Second, we find the requirement that only a board-certified psychiatrist or physician with specialized training and experience in the diagnosis and treatment of mental diseases may order the use of restraint or seclusion to be impractical. Additionally, some states have a limited number of board-certified psychiatrists and some facilities are located in areas that may have limited access to both board-certified psychiatrists and physicians. Furthermore, the requirement that only a board-certified psychiatrist or physician with specialized training and experience in the diagnosis and treatment of mental diseases may order a restraint or seclusion is impractical, as this does not guarantee that they have the training, experience and expertise required to order a restraint or seclusion.

Third, although feedback from the provider community was sought, the interim final rule failed to reflect their comments in either the requirements or the comments sections.

Finally, while the attention to training and more qualified, better-prepared staff is laudable, the rule does not contain a directive that would allow Federal Title IV-E of the Social Security Act funds, or other federal funds, to be used to attract, prepare, or retain private agency staff. The burden of an additional “unfunded mandate” on an industry already strapped by a staffing crisis will jeopardize high quality agencies for children and youth.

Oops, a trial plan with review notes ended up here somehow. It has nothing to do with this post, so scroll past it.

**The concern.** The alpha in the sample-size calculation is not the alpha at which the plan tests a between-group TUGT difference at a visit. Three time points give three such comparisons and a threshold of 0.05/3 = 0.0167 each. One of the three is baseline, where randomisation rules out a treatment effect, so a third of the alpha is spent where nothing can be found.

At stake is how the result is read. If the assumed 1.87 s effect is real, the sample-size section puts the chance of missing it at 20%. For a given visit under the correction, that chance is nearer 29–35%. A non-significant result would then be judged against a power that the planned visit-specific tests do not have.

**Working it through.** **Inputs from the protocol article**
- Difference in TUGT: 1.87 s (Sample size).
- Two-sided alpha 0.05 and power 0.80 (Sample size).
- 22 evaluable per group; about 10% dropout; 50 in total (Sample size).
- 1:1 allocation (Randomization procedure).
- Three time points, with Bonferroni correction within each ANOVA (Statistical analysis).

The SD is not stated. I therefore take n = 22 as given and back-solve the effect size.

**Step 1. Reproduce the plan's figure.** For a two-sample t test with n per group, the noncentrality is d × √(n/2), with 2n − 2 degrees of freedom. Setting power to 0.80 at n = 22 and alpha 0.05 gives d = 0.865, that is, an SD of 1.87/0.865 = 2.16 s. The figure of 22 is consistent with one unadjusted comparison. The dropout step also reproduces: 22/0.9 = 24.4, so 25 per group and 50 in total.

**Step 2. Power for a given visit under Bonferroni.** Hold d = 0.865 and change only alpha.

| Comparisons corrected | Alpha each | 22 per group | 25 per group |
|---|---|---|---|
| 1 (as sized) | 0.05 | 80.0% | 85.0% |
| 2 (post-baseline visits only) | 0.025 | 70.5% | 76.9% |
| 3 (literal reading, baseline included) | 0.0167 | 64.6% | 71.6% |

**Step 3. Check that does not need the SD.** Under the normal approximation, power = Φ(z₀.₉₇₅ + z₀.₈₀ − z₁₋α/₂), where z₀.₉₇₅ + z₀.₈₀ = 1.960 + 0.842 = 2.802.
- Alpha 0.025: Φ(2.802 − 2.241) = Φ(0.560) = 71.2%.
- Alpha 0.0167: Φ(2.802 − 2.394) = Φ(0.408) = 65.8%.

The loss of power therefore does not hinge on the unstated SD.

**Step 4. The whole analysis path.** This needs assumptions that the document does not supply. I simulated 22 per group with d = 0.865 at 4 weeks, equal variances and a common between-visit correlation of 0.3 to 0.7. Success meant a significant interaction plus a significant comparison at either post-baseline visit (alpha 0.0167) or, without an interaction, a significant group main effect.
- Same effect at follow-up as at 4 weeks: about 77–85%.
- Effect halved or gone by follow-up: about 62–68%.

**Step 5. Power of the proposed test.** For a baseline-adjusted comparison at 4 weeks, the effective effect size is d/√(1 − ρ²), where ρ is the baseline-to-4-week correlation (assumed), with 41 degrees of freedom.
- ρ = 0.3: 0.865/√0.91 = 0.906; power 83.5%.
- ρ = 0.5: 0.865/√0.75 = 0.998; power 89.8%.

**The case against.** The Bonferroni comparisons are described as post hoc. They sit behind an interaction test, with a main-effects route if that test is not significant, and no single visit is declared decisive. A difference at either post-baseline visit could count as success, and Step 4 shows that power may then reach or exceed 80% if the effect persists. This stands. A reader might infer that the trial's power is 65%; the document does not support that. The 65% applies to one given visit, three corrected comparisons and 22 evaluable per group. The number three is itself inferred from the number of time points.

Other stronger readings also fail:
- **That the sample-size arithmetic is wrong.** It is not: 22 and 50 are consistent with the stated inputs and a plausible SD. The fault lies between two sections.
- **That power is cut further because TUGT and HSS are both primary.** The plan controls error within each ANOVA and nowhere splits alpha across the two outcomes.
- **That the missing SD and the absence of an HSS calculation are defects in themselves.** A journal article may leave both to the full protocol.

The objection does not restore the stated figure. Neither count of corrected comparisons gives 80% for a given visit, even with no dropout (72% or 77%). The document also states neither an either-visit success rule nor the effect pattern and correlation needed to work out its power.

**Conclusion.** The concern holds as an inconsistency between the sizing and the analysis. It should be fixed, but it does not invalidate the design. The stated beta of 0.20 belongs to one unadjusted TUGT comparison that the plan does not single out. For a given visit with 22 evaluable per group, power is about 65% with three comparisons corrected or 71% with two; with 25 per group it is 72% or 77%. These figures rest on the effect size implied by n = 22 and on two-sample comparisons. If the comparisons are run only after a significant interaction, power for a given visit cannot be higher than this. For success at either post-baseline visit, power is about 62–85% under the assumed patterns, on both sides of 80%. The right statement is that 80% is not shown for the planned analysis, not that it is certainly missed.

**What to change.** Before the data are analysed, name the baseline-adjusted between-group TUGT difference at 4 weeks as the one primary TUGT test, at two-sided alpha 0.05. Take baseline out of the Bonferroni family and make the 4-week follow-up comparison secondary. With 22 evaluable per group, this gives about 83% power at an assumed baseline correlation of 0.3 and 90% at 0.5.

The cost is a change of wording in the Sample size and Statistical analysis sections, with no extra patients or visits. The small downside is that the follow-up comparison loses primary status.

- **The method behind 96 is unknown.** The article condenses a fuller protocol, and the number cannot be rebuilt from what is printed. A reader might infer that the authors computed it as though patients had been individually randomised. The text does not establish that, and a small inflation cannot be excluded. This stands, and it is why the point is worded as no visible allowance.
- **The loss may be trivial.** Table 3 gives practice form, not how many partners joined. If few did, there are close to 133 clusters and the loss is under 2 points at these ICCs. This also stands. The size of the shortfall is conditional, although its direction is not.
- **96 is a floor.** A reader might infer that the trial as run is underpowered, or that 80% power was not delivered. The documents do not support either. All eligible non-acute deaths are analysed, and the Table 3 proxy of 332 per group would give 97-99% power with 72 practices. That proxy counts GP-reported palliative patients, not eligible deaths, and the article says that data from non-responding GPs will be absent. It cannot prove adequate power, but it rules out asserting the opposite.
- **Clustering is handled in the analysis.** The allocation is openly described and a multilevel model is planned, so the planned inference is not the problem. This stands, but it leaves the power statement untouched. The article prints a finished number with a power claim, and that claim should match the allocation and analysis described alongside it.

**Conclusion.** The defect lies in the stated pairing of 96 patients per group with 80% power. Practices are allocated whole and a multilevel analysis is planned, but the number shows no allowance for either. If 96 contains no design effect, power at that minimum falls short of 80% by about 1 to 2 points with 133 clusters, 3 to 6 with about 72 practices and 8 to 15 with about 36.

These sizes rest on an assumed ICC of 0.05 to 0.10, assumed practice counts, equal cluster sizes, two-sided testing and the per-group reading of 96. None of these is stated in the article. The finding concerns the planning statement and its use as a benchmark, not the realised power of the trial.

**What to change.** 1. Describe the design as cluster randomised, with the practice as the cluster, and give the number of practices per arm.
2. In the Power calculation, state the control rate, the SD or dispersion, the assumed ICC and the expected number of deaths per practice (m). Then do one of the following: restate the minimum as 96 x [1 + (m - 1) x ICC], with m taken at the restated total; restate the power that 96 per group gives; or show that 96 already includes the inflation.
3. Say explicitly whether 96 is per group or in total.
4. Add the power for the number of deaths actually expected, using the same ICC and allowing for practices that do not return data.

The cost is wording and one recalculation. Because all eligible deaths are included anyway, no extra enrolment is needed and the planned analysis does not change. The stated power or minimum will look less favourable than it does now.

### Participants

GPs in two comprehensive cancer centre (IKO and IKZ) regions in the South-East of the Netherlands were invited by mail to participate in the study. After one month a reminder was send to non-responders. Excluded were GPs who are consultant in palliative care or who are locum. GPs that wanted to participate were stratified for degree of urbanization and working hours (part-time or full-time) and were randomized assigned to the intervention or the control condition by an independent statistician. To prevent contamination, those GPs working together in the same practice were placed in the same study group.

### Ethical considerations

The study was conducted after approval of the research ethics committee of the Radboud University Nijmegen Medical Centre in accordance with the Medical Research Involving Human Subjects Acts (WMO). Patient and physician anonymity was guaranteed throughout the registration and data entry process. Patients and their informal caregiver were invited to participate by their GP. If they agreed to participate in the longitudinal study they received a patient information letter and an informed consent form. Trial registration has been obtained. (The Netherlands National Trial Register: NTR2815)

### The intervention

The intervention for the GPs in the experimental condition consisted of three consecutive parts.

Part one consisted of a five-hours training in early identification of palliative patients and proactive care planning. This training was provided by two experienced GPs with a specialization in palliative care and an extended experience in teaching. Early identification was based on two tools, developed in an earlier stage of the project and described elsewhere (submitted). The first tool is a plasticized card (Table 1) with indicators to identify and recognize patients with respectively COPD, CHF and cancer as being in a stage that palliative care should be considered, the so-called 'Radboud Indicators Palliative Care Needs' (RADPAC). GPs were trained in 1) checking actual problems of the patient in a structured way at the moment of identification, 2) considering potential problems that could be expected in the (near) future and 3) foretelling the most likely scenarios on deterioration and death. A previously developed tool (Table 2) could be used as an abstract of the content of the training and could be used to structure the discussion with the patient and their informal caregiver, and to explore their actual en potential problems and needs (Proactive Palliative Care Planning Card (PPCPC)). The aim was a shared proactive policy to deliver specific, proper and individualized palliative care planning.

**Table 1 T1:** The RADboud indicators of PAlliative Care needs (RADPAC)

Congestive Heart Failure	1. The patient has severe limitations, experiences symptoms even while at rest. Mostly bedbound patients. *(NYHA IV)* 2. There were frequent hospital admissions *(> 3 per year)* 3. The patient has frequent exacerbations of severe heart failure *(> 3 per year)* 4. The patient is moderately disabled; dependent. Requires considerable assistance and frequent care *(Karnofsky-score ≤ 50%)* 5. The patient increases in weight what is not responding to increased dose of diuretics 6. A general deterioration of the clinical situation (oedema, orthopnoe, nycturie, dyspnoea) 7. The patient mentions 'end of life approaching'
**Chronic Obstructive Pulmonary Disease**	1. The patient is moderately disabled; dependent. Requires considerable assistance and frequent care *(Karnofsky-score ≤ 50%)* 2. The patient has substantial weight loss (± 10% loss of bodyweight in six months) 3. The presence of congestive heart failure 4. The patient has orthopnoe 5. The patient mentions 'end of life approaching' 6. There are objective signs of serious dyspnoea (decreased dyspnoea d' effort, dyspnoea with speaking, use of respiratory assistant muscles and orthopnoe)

For these reasons, CWLA is unable to support the interim final rule. We believe that the only solution is a re-consideration of the rule and its consequences. We are requesting that HCFA suspend the implementation of this rule and develop a process that includes the participation of all stakeholders in developing requirements that will not further jeopardize the safety and health of children and youth. 

In response to our members’ needs, and to the recently passed law, the Children’s Health Act 2000, CWLA’s National Task Force is currently in the process of developing “Best Practice” Behavior Management Guidelines that should be used in development of appropriate requirements. The Guidelines will be published in September 2001. These Guidelines will serve as an effective tool for formulating appropriate requirements for the use of restraint and seclusion in psychiatric residential treatment facilities for individuals under the age of 21. Once the Guidelines are published, they will be used to assist states and providers in the development or revision of their restraint and seclusion standards and practices.